by Carmen Therriault for the Art of Birding Community

Congratulations to everyone who participated in the August Challenge of Astrophotography... which has plenty of challenges -technical, weather and sleep deprivation. There were many beautiful images posted throughout the month, both from seasoned night shooters as well as beginners to astrophotography.


In week 1, we learned how to achieve sharp focus on the stars. Carolyn Stewart shared a fantastic image shot in her backyard. You don’t always need to travel far to practice your night photography and capture the wonders of the night sky.

In week 2 we covered some techniques for lighting your foreground subject, but Tony Hickland demonstrated that sometimes it is as simple as using unexpected and uncontrollable car headlights.

Gayle Beveridge amazed me with her image for the week 3 topic, Star Trails. Although this was an archive image, there is so much to learn from Gayle’s creative, composited image. Thank you for sharing this image as well as your process, Gayle!

Gayle says:

I thought I'd do a star trails image since we had clear night skies on Friday and Saturday but it was too windy to leave the camera set up outside sooooo...begs the question - can I photograph star trails through a double glazed window. The answer - Yes I can! I did some shorter trails on Friday and experimented with settings. On Saturday night I set the camera up in the spare room and went to bed. The battery lasted from 10.15pm to 1.58am but unfortunately clouds rolled in at around 12.30 so I could only use 2 hours and 25 minutes of images. Then I changed settings for the 'foreground' which in this case is the inside of the room. Rather than just having a picture of star trails through a window I wanted my image to tell a story. (And yes, it is a selfie.)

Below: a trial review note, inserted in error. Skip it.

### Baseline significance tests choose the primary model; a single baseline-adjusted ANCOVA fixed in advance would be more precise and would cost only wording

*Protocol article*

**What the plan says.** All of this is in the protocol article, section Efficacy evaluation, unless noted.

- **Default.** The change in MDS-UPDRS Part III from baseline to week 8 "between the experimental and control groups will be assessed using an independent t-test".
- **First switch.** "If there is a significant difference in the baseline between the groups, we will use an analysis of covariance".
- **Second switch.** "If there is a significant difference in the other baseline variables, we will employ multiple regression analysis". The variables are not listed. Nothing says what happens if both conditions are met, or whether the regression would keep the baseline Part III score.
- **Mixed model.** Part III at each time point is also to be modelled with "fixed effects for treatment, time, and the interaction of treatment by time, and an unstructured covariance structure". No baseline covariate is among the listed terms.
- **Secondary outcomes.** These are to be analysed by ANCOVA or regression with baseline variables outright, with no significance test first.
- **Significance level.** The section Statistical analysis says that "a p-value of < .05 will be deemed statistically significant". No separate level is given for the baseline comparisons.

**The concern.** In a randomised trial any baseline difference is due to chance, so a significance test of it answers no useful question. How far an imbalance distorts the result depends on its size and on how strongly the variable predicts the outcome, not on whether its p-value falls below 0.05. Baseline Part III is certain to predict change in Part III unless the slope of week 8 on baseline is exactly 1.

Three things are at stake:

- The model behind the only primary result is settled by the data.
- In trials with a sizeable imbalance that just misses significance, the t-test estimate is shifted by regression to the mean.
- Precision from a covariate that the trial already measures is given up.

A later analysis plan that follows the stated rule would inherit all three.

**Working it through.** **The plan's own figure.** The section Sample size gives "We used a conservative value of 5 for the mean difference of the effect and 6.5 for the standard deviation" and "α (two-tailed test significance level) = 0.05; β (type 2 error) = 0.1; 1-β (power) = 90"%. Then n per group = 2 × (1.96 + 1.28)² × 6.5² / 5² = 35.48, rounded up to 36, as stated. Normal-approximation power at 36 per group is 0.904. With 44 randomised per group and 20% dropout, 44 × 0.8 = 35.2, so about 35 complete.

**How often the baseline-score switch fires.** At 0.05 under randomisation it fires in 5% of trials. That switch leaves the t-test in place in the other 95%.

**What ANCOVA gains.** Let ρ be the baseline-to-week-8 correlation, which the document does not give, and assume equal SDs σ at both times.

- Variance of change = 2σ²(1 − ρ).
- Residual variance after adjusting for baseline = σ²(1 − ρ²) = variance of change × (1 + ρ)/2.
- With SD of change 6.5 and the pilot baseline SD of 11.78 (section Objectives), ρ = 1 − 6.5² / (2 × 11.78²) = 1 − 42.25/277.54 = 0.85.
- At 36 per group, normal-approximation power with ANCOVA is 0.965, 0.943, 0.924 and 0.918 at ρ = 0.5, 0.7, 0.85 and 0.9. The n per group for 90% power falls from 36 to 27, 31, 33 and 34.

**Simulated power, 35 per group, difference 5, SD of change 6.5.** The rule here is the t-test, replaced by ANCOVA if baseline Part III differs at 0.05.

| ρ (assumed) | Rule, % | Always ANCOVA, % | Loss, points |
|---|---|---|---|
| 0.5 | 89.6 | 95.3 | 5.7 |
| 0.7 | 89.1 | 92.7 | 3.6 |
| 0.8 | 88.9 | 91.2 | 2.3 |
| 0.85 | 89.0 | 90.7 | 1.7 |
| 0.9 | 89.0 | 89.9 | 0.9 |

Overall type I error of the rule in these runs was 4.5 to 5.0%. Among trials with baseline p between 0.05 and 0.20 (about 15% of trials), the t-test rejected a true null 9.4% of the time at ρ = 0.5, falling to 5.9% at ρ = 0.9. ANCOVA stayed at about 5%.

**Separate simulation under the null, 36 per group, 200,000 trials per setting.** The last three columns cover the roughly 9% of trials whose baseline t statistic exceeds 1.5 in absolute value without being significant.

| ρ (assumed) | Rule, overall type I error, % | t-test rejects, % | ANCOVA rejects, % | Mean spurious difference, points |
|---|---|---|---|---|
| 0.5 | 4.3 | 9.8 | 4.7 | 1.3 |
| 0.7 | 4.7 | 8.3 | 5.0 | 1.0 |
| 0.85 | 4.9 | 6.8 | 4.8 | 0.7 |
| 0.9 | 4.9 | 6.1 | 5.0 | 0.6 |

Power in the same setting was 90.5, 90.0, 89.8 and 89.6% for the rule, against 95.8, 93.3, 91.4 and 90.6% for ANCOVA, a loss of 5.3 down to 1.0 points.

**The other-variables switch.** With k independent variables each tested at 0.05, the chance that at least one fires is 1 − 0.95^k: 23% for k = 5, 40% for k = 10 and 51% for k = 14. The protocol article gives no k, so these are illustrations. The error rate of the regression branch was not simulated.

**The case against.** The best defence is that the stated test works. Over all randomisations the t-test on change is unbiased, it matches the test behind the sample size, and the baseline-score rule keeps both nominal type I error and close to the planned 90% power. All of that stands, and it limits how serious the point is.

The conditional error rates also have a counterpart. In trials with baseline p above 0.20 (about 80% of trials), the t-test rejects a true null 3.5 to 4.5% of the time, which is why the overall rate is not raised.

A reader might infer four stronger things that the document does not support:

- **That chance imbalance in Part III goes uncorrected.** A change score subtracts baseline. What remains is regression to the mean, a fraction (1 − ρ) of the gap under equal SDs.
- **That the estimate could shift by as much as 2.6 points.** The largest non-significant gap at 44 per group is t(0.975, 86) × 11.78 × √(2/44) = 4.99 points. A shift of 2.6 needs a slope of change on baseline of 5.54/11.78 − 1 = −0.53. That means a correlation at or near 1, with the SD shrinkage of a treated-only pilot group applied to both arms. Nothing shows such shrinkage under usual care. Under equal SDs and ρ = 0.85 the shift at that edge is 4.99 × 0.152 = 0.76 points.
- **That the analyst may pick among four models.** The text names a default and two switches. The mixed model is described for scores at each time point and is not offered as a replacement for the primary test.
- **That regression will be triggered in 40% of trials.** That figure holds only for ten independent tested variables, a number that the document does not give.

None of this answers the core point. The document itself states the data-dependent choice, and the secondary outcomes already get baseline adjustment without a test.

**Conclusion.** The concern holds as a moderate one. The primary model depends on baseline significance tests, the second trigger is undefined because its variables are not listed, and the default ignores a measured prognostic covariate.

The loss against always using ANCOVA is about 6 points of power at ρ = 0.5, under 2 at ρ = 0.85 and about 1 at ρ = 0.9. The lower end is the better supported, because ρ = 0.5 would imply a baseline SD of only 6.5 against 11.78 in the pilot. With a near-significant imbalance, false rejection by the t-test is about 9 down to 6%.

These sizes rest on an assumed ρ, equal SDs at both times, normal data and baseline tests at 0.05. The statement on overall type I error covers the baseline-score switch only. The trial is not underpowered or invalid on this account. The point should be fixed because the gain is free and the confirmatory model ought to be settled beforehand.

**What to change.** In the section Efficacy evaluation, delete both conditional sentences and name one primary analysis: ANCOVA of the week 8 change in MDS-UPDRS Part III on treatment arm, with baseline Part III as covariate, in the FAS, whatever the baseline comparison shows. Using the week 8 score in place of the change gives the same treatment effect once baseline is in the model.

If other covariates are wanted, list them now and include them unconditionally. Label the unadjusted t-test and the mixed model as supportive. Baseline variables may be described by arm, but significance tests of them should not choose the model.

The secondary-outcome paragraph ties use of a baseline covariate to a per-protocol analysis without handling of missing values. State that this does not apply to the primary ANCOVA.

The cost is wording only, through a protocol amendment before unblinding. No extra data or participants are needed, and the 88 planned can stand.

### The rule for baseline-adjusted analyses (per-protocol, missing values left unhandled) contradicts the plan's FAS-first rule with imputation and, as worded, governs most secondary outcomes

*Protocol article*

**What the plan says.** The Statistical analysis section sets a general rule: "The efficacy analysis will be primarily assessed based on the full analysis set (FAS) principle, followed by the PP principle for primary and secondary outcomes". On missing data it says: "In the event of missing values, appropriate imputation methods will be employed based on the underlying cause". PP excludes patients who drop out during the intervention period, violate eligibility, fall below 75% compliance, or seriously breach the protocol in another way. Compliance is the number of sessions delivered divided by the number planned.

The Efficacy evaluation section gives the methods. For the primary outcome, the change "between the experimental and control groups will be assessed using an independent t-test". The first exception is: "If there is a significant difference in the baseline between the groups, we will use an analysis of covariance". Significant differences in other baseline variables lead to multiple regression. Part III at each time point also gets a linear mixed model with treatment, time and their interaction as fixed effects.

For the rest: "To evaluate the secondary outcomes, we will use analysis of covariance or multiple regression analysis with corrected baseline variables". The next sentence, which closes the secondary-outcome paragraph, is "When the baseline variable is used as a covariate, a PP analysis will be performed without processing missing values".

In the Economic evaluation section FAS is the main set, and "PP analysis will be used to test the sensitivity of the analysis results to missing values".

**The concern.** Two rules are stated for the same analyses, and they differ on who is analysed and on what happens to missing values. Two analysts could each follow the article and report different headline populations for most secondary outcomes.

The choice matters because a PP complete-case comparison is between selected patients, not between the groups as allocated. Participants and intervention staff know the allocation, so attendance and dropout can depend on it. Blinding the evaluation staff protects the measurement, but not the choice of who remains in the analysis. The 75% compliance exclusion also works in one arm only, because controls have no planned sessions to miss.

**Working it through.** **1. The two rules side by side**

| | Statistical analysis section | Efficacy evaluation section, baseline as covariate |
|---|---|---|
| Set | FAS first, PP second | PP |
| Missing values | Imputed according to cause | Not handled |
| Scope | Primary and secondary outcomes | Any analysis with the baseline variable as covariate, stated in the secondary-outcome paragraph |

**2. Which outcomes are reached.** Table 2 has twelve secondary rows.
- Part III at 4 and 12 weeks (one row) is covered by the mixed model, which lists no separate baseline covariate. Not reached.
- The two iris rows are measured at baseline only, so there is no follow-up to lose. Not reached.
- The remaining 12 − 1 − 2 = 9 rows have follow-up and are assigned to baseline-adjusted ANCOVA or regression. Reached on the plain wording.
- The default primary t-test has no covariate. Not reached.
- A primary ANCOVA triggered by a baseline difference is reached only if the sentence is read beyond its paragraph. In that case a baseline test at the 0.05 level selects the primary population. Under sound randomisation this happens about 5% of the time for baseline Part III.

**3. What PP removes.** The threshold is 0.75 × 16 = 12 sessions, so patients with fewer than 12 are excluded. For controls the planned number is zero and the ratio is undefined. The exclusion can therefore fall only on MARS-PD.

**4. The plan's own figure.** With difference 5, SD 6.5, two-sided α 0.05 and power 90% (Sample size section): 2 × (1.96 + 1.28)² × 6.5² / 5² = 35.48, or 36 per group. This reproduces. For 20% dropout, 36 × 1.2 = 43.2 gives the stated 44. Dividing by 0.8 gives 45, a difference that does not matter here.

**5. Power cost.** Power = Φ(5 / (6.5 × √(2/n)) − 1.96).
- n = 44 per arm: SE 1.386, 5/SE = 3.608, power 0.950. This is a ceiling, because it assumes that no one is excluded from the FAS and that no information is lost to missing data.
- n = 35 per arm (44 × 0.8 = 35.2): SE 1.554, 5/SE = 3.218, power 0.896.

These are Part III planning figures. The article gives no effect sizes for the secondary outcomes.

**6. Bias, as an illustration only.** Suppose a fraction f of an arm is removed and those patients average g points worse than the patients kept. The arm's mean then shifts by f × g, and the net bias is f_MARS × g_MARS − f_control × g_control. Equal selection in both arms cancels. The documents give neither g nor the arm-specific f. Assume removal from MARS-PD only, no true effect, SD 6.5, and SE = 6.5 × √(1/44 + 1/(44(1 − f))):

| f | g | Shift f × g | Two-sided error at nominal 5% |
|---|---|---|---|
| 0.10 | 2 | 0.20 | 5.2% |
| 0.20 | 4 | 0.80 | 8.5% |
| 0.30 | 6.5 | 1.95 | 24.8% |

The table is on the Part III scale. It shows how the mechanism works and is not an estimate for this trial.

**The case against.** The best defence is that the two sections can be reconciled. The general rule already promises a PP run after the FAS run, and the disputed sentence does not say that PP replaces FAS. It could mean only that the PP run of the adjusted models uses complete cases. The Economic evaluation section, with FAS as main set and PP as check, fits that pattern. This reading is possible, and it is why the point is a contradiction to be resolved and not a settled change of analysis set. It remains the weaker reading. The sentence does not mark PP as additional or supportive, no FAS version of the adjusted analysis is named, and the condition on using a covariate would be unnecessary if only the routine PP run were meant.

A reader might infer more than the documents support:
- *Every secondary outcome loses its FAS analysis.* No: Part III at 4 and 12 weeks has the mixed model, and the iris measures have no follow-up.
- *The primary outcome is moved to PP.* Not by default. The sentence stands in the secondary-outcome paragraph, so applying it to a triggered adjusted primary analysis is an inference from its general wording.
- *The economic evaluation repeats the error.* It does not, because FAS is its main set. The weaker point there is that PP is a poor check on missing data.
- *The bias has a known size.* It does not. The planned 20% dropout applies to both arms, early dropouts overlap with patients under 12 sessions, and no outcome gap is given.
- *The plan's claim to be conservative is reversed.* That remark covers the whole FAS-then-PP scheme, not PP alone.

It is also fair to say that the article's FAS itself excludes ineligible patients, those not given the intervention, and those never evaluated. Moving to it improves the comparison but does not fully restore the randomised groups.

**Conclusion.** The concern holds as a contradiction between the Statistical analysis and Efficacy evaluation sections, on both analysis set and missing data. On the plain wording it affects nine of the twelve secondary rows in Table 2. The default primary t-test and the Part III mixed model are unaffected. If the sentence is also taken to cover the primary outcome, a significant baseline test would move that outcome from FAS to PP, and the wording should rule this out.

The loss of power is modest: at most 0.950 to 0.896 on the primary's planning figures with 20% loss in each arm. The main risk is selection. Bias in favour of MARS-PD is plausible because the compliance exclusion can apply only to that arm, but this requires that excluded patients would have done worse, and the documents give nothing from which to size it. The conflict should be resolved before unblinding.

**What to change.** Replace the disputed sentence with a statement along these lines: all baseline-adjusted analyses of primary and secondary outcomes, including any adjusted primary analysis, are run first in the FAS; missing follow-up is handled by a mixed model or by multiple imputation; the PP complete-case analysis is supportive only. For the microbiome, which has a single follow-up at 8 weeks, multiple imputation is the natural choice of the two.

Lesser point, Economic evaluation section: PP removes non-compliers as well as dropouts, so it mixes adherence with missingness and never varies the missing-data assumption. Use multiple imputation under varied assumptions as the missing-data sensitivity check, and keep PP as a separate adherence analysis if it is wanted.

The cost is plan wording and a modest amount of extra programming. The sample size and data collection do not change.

Nikon D7500 & Tamron 18-400mm f/3.5 to 6.3 lens


Star Trails: 391 photos, f/3.5, 20 seconds, ISO-400, 18mm.

I kept the ISO lower so as not to overexpose the stars as I wanted to capture some of their colour.

Stacked in StarTrax

Colours brought out with post processing in GIMP


Inside shots: In a darkened room with closed blinds and lighting from a bedside lamp and a candle.

f/7.1, 30 seconds, ISO-100, 18mm

Panorama of 3 landscape photos stacked vertically.


Bringing it together: In GIMP I replaced the closed blind from the foreground photo with the stacked star trails image.

Andy Underwood
Tony Hickland

Since August had 2 full moons, our week 4 spark was to capture the moon in a landscape. Andrew Underwood’s beautiful image shows the best time to capture the moon - blue hour! Tony Hickland shared his dramatic image of the moon rising over the ocean. The black and white edit makes this image so eye-catching.

I commend all of you for lurking in the dark, even if it was completely out of your comfort zone. I hope that the challenges and the many amazing photos that were shared, have inspired you to get outside to enjoy the wonders of the night sky.

Do join us in the Art of Birding, Wildlife and Nature Art and Photography Community.

The voluntary challenges are suitable for all ages, abilities, and gear. All you need is a camera or a mobile phone and some enthusiasm.

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